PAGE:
Extinct —The condition in which all members of a group of organisms have ceased to exist.
Extirpation —The condition in which a species is eliminated from a specific geographic area of its habitat.
Sexual dimorphism —The occurrence of marked differences in coloration, size, or shape between males and females of the same species.
Superspecies —A complex of closely related groups of organisms that are geographically, ecologically, and morphologically distinct, but are nevertheless considered to be the same species. The seasise sparrows are a superspecies, in which many of the various subspecies were formerly believed to be separate species.
bird of forest edges and shrubby habitats. The reed bunting (E. schoeniclus ) is a black-headed, brown-backed species of marshy habitats and wet meadows.
Species of sparrows are among the more common species of birds that visit seed-bearing feeders. This is particularly true during the wintertime, when natural seeds can be difficult to find because of the snowpack. Bird-feeding has a significant economic impact, with millions of dollars being spent each year in North America to purchase and provision backyard feeders.
Some species of sparrows are fairly easy to keep in captivity, and they are kept as pet cagebirds. Especially commonly kept are species of Emberiza buntings, particularly in Europe.
Some sparrows have become rare and endangered because of changes in their habitat caused by humans. In the United States, certain subspecies of the seaside sparrow (Ammodramus maritimus ) have been affected in this way. The dusky seaside sparrow (A. m. nigrescens ) was a locally distributed bird of salt marshes on the east coast of Florida, and was once considered to be a distinct species (as Ammospiza nigrescens ), but recent taxonomists have lumped with related birds within a seaside sparrow “superspecies.” Unfortunately, the dusky seaside sparrow became extinct in 1987, when the last known individual, a male bird, died in captivity. This bird became extinct as a result of losses of habitat through drainage and construction activities, and perhaps toxicity due to the spraying of insecticides to control mosquitoes in its salt-marsh habitat, which was close to places used for tourism and residential land-uses. The closely related Cape Sable seaside sparrow (A. m. mirabilis) of southern Florida has similarly become endangered, and several of its former populations have been extirpated.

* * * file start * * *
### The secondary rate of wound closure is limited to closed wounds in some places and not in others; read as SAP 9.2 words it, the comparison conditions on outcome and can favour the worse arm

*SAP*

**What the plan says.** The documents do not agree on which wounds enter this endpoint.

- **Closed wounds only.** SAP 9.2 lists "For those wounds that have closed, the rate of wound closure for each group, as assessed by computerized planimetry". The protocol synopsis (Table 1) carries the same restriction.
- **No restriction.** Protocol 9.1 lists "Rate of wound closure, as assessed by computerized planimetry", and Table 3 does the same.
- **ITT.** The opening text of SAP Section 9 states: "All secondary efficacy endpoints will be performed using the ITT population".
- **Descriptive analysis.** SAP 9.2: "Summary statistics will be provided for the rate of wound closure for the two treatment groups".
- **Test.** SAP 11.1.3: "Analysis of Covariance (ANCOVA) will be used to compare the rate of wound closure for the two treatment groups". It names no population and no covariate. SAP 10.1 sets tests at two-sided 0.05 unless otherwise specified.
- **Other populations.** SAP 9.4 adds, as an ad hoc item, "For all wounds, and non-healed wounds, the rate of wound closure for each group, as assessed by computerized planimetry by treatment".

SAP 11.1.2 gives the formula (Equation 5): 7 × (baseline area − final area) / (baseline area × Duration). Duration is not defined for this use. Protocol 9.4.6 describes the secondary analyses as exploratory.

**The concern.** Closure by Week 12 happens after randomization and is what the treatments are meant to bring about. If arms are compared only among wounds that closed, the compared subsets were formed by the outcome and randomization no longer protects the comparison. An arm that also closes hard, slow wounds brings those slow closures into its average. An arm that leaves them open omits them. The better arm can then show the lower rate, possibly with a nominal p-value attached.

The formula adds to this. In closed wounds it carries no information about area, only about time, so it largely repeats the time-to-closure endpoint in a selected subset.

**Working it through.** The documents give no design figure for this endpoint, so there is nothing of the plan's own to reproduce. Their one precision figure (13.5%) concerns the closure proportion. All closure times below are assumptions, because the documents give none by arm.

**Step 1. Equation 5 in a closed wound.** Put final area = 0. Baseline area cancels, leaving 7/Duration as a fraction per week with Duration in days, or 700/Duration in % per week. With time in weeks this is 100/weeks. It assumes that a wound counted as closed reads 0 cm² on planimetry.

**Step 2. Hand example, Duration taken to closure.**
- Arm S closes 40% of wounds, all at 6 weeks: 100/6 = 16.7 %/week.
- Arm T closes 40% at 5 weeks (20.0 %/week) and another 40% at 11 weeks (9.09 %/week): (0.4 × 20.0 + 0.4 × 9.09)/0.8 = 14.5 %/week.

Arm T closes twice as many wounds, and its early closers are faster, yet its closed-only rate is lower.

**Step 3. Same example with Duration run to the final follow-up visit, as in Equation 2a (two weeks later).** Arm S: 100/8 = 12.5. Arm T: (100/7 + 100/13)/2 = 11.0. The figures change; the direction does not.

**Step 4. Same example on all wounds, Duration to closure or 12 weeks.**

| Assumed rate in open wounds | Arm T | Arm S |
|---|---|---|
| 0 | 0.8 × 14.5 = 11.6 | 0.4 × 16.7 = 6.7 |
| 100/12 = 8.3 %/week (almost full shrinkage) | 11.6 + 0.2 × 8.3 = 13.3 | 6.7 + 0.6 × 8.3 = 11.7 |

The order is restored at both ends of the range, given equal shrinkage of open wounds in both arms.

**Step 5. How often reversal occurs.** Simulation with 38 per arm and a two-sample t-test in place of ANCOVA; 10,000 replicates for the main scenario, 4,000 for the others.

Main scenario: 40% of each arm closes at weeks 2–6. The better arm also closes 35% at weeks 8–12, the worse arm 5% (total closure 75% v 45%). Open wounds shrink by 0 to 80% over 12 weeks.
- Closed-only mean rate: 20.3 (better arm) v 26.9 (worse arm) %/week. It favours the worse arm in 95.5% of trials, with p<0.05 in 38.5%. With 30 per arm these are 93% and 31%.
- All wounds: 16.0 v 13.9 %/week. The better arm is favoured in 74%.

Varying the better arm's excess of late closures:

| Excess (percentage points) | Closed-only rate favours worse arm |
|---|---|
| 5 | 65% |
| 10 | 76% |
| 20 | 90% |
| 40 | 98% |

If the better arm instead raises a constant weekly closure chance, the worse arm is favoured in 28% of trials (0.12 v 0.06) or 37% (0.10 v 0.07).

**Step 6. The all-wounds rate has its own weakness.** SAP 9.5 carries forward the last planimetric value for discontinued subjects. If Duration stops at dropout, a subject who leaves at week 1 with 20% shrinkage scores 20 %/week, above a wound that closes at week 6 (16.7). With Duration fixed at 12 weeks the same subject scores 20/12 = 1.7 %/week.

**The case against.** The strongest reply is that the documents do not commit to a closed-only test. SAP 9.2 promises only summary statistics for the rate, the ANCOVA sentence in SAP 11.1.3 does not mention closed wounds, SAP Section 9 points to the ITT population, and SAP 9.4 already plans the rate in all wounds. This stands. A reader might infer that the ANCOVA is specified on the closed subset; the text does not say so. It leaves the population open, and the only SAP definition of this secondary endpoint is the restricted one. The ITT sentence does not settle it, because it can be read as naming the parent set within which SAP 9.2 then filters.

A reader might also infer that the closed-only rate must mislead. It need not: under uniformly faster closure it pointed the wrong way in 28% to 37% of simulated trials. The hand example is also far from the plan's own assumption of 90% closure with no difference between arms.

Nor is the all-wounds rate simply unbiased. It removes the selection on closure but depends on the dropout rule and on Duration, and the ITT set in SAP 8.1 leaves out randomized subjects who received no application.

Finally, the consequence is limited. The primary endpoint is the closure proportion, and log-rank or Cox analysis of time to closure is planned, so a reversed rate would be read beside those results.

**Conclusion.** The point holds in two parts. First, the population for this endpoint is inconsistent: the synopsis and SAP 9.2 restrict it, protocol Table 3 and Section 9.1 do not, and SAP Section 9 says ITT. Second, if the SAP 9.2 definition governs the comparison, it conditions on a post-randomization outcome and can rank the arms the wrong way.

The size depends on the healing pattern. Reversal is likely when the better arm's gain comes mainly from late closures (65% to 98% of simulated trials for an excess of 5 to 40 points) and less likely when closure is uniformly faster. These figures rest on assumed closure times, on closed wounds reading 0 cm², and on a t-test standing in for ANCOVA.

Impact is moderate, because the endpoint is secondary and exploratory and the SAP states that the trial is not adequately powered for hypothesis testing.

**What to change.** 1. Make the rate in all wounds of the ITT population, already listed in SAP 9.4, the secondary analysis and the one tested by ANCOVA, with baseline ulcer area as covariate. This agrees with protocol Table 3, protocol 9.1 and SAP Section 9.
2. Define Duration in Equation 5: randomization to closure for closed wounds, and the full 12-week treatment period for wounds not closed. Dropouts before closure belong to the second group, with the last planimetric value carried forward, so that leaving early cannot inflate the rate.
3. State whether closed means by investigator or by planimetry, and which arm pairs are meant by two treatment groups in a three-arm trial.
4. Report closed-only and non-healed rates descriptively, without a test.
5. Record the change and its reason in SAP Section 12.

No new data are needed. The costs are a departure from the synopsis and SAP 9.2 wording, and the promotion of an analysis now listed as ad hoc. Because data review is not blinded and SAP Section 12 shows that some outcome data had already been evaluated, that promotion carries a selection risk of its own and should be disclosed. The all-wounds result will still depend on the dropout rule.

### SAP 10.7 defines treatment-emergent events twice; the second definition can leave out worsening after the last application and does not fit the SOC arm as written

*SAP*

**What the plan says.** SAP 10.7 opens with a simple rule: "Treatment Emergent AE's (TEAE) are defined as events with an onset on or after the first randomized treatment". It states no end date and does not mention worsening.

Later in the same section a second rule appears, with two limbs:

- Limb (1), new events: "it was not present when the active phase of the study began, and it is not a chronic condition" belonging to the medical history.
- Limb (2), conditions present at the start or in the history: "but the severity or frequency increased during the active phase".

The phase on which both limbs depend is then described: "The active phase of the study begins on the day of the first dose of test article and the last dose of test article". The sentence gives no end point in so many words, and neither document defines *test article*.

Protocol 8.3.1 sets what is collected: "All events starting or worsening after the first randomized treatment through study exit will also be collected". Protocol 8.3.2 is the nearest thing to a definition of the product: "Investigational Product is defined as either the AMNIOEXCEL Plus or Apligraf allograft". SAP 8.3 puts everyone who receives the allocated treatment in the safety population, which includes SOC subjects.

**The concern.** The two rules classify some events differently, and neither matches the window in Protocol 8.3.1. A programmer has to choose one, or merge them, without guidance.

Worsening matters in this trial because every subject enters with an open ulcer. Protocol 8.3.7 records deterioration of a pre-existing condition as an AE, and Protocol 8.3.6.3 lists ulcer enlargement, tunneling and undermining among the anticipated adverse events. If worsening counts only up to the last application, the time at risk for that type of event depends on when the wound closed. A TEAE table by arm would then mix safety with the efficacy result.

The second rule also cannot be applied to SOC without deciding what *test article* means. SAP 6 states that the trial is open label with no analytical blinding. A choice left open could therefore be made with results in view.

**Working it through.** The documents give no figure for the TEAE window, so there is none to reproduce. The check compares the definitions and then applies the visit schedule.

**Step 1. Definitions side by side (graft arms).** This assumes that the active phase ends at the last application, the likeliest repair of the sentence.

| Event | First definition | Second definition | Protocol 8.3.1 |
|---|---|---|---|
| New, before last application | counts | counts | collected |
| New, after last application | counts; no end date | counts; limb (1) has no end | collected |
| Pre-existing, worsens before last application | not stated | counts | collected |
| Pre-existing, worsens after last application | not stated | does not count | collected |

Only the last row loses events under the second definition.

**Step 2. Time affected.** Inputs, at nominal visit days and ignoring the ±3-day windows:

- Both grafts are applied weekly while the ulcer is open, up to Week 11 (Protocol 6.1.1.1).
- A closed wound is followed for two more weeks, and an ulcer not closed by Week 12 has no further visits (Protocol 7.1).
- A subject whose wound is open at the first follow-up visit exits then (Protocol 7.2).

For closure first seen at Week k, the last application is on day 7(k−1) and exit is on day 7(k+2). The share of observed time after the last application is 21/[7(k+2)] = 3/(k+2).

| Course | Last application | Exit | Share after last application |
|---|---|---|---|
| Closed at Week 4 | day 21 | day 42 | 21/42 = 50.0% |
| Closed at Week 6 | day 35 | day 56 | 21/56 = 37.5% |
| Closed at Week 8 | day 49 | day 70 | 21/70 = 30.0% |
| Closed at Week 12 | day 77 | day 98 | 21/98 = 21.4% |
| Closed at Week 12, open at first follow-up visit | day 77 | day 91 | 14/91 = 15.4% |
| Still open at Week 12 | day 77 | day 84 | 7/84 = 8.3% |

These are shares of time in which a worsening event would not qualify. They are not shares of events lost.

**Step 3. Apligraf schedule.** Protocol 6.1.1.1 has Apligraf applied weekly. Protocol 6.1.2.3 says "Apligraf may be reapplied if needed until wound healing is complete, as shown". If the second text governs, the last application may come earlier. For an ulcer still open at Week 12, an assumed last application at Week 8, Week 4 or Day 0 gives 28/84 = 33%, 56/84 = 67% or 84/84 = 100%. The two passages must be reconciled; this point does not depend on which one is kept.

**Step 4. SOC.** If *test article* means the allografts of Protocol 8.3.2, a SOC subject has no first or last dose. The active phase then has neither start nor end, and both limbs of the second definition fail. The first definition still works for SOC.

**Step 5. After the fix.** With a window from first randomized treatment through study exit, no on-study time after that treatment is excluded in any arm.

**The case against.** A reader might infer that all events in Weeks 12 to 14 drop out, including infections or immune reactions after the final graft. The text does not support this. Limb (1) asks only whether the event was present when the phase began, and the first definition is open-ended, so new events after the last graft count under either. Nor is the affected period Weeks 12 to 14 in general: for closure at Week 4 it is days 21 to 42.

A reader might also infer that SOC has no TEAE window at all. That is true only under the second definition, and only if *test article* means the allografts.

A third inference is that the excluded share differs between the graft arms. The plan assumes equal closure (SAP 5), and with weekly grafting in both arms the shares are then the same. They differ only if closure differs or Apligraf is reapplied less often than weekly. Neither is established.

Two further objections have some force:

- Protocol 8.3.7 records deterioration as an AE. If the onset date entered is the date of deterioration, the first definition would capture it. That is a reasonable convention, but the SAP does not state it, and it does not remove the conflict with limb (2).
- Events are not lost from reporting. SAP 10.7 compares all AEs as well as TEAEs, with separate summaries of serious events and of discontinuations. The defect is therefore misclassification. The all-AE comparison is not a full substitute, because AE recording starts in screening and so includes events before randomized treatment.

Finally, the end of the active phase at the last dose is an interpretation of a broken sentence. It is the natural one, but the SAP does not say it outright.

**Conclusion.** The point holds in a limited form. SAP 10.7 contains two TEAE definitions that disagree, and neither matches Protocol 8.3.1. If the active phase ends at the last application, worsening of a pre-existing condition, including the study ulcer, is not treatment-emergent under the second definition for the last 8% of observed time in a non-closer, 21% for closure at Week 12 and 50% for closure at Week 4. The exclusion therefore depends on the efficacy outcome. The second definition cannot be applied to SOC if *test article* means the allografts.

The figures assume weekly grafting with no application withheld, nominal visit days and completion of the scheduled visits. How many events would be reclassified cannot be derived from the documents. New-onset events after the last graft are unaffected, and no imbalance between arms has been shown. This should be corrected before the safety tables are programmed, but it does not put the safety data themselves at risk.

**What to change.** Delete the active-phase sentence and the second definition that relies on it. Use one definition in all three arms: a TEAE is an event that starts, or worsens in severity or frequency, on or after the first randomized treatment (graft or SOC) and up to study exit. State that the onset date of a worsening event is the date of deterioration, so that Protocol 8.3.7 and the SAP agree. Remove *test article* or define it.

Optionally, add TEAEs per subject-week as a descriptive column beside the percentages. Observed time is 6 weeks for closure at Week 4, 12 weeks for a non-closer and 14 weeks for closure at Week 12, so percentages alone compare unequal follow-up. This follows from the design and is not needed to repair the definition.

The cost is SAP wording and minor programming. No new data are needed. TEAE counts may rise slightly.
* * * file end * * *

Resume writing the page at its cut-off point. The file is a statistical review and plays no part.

The San Clemente sage sparrow (Amphispiza belli clementeae) is a threatened subspecies of the sage sparrow that is resident to the island of San Clemente off the coast of southern California. This species has suffered because of habitat degradation caused by introduced populations of goats and pigs. The Zapata sparrow (Torreornis inexpectata) is a rare and endangered species that only occurs in three small areas on the island of Cuba.
See also Weavers.
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Byers, C., U. Olsson, and J. Curson. Buntings and Sparrows. Golden, CO: Pica Press, 1995.
Ehrlich, P., D. Dobkin, and D. Wheye. The Birders Handbook. New York: Simon and Schuster, 1989.
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Harrison, C.J.O., ed. Bird Families of the World. New York: Abrams, 1978.
Rising, James D. A Guide to the Identification and Natural History of the Sparrows of the United States and Canada. Princeton, NJ: Princeton University Press, 1997.
Sibley, David Allen. The Sibley Guide to Birds. New York: Knopf, 2000.